With just 140 characters, folks are striking up conversations around the world on a variety of topics and in “real time” with Twitter. If you are not already familiar with the tool, essentially users get a “platform” from which to speak about their passion (similar to a blog) that occurs at the speed of instant messaging. Like blogs, it creates a medium where everyone has a voice; like instant messaging, it is sometimes irreverent. (If you’re not familiar with Twitter, Fortune Magazine published an informative article in August 2008, The true meaning of Twitter.)
Once you have a Twitter account, you’ll need to “follow” someone to get the most out of the tool. This means you’ll be listening (or reading) to what that person has to say. As an information junkie, I follow those who talk about things that interest me. Although, I have to admit following a hundred or so simultaneous conversations can sometimes be daunting. Nonetheless, I learn new things daily, I’ve found a great breeding ground for new things to think about, and I find new sources of information relevant to my interests. Because these topics interest me, I can also contribute something to these conversations.
On the flip side, some may desire to follow you and here’s where it gets a little sticky. Not everyone thinks the way I do and follow people who engage in topics of interest. Some believe that it is the size of the network that’s important. I would like to think the general idea behind Twitter was “relevant conversations” with others; therefore the size of your network would be somewhat limited by those with similar interests. Unfortunately, like rabid “network marketers” some desire to follow solely so someone in your network may see them and investigate the latest “business opportunity” being pitched or product sold. Those people are only trying to increase the size of their network. I dislike this approach, as it seems to me that the “follow” is somehow disingenuous.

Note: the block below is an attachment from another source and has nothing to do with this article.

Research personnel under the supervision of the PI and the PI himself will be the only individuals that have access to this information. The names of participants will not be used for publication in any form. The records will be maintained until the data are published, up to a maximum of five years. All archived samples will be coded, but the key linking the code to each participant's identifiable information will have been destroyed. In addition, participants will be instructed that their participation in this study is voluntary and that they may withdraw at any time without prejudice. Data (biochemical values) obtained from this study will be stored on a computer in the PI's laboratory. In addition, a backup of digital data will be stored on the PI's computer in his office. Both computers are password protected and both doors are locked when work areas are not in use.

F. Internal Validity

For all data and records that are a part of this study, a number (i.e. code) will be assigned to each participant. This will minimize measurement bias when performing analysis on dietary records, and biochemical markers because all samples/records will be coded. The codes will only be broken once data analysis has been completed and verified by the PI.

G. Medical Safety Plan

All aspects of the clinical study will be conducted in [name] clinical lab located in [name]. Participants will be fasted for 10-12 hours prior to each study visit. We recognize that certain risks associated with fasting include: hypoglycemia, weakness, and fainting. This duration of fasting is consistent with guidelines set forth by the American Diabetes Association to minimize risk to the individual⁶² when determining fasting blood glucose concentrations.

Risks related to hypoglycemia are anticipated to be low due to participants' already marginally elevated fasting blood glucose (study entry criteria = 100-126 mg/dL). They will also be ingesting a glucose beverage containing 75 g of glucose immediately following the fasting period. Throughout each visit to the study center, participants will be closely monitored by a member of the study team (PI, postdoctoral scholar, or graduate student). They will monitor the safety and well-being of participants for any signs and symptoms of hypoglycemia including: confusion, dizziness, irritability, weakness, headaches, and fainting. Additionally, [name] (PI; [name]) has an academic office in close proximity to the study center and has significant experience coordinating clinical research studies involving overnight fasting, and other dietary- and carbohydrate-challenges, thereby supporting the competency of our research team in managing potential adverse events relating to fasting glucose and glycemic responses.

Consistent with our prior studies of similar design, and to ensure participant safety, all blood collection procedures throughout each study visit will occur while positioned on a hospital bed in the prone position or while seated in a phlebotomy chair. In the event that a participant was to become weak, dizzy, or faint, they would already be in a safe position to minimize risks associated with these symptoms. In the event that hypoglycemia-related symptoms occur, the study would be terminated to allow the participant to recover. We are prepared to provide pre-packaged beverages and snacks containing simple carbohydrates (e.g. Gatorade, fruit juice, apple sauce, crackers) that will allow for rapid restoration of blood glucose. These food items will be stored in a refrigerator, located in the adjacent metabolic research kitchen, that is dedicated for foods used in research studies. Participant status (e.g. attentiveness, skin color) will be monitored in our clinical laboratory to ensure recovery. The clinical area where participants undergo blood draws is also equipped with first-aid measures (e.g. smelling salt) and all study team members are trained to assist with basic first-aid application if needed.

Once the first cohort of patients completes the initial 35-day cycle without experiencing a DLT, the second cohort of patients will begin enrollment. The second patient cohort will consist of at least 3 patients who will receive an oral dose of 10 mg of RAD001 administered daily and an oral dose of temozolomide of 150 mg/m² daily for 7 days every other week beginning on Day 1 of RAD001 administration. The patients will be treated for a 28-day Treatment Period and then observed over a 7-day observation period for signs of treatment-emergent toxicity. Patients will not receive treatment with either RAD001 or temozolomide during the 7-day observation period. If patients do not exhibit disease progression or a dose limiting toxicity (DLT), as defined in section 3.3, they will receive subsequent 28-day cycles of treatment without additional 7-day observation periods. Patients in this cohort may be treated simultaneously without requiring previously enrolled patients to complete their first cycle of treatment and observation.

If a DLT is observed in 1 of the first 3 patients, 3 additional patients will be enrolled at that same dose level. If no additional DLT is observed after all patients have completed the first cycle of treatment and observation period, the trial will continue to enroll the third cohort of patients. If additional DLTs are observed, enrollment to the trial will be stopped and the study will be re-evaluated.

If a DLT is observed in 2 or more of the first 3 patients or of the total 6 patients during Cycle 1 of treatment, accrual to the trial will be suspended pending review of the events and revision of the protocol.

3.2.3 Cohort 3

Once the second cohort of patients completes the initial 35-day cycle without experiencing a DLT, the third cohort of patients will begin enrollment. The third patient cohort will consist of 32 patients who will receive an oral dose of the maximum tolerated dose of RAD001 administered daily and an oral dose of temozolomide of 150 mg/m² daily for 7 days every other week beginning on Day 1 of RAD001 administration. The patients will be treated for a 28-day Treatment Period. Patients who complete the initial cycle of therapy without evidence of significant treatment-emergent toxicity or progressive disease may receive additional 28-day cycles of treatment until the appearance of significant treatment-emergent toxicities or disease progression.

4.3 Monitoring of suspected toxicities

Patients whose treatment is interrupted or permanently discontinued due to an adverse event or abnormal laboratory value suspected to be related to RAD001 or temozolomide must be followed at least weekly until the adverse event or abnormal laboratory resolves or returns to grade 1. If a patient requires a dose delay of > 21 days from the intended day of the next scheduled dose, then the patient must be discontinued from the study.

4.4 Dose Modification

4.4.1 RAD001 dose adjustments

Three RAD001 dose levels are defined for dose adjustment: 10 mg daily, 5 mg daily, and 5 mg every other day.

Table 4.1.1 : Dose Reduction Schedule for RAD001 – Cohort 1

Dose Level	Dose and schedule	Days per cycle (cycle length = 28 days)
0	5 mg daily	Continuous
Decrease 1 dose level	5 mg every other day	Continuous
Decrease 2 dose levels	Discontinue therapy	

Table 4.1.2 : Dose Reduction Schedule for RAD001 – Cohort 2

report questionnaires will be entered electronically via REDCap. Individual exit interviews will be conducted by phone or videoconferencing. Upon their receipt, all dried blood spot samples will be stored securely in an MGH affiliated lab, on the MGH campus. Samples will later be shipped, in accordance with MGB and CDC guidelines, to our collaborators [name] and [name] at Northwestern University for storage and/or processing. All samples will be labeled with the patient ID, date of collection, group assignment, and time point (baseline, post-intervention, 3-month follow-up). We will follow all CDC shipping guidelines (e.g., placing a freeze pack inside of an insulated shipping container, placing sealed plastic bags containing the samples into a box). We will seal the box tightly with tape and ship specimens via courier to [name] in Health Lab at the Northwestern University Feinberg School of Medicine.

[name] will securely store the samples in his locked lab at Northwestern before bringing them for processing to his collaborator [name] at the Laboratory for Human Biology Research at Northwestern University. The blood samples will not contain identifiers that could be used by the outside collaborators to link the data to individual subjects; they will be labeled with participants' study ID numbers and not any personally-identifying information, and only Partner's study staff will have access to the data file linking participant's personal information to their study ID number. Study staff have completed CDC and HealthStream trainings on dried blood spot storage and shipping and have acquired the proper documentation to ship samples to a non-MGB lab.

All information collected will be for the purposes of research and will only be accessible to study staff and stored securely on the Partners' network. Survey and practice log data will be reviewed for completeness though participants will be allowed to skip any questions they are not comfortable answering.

Consider this: When you met your neighbor the first time, did you work to find common interests, or were you pitched all-purpose, non-toxic cleaning solutions that he or she happened to be selling? I dislike the latter and will avoid that neighbor for a while.
The same is true online, and especially on Twitter. It’s very easy to “unfollow” someone. You can also block your updates, as I do so that you must approve everyone who follows you. I like this because it gives me the opportunity to manage my “implied endorsement” of those who follow me. I review every website and a Twitter stream of every follow request and make a conscious decision as to the “fit.” If there is not a fit, I decline.
Social media tools are specifically designed to build conversations. Think about it like talking with your neighbor across the back fence; only you’re talking across the Internet. Shared ideas and interests are paramount to building personal credibility and friendships. Twitter and other online tools can accelerate credibility building, but they can destroy it just as quickly.
For me, Twitter is not about building a large, non-interested following. It’s a waste of everyone’s time and erodes the credibility of the followers. I hope those I follow feel the same way.
David Harkins is a business strategist, speaker, and teacher.
He is the founder and executive consultant at David Harkins Company. In his spare time, he writes hikes, explores, and creates art. Although, not necessarily in that order.
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